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On the Death of Robots: Who Gets to be Human?


ai-artificial-intelligence-astronomy-73910I’ll admit it: like lots of people, I’ve shed a tear or two over the “death” of the Opportunity Rover, which spent far longer recording information on the surface of Mars than it was ever supposed to. After seeing dozens of cartoons and tributes, it’s hard not to anthropomorphize a machine that embodied so much of our humanness, our striving to know more about the universe we live in.

The story of Opportunity and the response to its “death” showcases the best of humanity: our curiosity, our ingenuity and ability to create technology that satisfies that hunger for knowledge, and our empathy, which is so vast that we can anthropomorphize a data-collecting robot, endow it with human characteristics, and mourn its loss as if it were one of us.

As a species, we take my breath away. We are amazing.

At the same time, the machines of human ingenuity churn…

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Toxic Femininity

Wow, here are some ideas worth thinking about a whole lot more.


stiletto Photo: Lukasz Dziegel,

Throw into the 2018 file of “Things That Happen So Regularly We Hardly Even Notice”: liberal friend uses the phrase “toxic masculinity” on social media to refer to a man abusing his partner or shooting a bunch of strangers or whatever. Conservative friend responds aghast to the idea that “masculinity is toxic” and rushes to the defense of all the great, truly MANLY men she knows who embody masculine qualities. Tired liberal friend explains that the phrase “toxic masculinity” does not mean “being masculine is toxic.” Blah blah blah: at this point we all know our lines.

But my latest go-round on the Merry-Go-Round-of-Gender-Norm-Debates triggered a new thought: Is there such a thing as “toxic femininity”? 

If “toxic masculinity” means not “masculine behavior is inherently toxic” but “there is a version of masculine behavior that can be expressed in toxic and damaging ways” — violence…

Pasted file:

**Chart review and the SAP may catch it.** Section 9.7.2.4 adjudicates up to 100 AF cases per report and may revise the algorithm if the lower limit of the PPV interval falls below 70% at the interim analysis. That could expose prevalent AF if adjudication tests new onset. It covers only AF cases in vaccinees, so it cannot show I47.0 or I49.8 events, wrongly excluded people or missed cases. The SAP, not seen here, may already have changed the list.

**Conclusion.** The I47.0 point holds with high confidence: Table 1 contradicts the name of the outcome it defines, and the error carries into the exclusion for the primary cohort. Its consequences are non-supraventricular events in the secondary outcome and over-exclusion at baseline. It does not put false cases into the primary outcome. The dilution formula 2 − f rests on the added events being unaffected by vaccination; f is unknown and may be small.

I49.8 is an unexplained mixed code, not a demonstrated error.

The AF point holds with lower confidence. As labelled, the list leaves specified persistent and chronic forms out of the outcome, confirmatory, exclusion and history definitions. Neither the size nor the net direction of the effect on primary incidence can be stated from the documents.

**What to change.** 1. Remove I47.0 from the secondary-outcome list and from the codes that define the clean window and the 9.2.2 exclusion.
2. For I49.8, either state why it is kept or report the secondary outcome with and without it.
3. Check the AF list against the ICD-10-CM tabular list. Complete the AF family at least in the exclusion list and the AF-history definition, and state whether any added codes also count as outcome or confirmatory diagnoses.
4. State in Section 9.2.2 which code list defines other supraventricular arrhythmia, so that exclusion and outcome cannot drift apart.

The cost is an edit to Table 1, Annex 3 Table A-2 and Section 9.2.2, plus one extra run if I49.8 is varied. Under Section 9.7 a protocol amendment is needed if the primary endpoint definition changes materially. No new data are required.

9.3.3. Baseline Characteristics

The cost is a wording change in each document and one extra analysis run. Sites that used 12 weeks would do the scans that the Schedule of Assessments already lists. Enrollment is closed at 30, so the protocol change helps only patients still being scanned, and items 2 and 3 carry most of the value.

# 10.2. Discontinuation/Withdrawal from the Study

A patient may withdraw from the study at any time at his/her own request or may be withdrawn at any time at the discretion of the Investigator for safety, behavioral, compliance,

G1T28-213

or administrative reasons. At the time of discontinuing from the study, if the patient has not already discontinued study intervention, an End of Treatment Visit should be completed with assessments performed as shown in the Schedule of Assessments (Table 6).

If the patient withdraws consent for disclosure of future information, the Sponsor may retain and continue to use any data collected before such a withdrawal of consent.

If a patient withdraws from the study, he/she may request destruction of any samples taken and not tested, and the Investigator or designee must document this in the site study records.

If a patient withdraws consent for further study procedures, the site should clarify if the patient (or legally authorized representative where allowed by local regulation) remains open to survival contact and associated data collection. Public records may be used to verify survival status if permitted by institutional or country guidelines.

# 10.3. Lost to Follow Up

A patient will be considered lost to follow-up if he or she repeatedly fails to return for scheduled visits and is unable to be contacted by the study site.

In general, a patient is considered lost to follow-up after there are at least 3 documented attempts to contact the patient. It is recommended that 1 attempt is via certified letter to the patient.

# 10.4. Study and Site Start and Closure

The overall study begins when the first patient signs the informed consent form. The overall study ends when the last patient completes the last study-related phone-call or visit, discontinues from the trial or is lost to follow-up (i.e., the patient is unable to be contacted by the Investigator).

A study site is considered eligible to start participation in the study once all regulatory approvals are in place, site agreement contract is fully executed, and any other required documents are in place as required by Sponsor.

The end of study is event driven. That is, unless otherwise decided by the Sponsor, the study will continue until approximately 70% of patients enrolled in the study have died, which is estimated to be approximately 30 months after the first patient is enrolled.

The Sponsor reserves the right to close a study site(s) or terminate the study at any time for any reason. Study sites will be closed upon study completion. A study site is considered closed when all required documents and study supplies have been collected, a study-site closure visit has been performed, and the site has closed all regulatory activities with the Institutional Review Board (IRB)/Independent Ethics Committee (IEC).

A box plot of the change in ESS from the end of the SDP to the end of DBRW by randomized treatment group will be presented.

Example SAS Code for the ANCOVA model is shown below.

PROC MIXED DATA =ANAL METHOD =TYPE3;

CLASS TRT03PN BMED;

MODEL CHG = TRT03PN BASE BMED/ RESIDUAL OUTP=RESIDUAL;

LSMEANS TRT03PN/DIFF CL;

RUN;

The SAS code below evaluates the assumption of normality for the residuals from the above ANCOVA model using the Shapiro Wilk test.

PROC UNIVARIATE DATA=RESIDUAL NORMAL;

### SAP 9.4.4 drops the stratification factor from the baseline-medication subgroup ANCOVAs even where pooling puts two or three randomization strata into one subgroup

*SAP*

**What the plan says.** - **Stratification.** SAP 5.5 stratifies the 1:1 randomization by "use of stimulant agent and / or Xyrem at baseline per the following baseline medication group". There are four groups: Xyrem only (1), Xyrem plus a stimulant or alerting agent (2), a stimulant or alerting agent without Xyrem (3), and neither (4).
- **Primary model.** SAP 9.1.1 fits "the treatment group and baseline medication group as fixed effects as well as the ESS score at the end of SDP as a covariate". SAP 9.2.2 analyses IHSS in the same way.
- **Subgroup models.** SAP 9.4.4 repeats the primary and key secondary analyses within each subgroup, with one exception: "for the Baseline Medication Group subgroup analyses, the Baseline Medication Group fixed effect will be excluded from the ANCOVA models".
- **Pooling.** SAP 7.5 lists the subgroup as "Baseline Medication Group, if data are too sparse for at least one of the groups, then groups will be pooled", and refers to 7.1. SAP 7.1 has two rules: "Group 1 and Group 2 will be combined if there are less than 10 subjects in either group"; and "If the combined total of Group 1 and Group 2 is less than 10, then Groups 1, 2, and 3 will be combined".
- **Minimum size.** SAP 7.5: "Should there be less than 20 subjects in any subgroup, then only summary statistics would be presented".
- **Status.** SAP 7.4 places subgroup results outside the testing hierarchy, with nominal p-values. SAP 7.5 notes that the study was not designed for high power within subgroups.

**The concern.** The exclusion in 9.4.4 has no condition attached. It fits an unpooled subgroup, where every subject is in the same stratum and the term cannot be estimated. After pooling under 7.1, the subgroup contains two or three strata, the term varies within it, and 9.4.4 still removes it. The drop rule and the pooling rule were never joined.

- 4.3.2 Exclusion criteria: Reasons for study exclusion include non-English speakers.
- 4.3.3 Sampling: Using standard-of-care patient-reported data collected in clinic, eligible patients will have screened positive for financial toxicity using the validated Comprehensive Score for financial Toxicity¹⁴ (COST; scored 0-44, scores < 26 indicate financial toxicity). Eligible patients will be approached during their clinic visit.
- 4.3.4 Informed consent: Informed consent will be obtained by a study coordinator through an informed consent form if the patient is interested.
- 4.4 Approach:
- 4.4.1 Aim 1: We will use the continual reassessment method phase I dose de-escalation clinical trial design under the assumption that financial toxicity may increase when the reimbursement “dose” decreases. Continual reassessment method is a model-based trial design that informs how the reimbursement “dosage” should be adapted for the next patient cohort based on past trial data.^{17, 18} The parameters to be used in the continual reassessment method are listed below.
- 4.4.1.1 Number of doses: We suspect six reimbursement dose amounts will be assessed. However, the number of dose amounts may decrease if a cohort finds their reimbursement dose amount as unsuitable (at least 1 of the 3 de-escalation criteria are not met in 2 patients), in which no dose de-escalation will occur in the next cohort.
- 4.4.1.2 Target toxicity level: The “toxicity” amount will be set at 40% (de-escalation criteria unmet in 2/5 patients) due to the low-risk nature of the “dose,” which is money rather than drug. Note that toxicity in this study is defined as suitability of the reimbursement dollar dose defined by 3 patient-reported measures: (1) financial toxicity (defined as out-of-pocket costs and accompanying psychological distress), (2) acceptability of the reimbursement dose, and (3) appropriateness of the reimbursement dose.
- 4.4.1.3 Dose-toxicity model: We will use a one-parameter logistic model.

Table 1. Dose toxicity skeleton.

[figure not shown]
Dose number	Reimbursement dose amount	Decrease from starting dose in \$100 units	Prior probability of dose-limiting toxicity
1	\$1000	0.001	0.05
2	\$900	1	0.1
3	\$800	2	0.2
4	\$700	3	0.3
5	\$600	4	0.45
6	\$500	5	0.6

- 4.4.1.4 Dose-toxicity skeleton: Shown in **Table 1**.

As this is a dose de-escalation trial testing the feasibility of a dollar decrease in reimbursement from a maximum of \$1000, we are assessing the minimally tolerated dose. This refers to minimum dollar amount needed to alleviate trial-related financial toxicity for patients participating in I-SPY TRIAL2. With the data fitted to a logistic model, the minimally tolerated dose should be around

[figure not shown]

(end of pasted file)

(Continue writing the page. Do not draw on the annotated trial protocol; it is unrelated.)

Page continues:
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Keepin’ it Real

Excellent review of not being perfect

Life After 50

Warning: I may have dropped the F Bomb in this post…more than once!

In a recent conversation with a friend who was experiencing some challenges, they expressed that their life sometimes felt like a total fuck up.

I assured them they had not won the prize on that one!

However it did get me to thinking.

We live in a world, where on a daily basis, we are bombarded with images of people seemingly living richer, fuller and more adventurous lives.

People working in more exciting jobs & wearing more fashionable clothing.

People who travel the globe with what appears to be an endless supply of income.

People who are married to the perfect partner & have miraculously created the perfect family who all live in a perfect home.

People living a life we can only dream of.

But are they really?

I believe a more accurate statement might be, we…

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What’s it All For?

This is quite deep and certainly warrants more thinking.


If one is inclined to look at life with a scientific lens, then it’s difficult to avoid an uncomfortable possibility. What if the whole thing is pointless at the bottom of it all? The universe continually recycles from creation to destruction. It doesn’t matter where you look it mostly comes out the same. Here on Earth the evolutionary process seems exceedingly wasteful. Scientists estimate that more than 99.99% of species that have ever existed are now extinct. In the far distant future it doesn’t look much better. In about 5 billion years the Sun will turn into a red giant; expand and extinguish any possibility of life on our plant. And there is no reason to believe that the universe at large is any different. Noble prize-winning physicist StevenWeinberg put it this way, “The more the universe seems comprehensible, the more it also seems pointless.”

The universe goes on…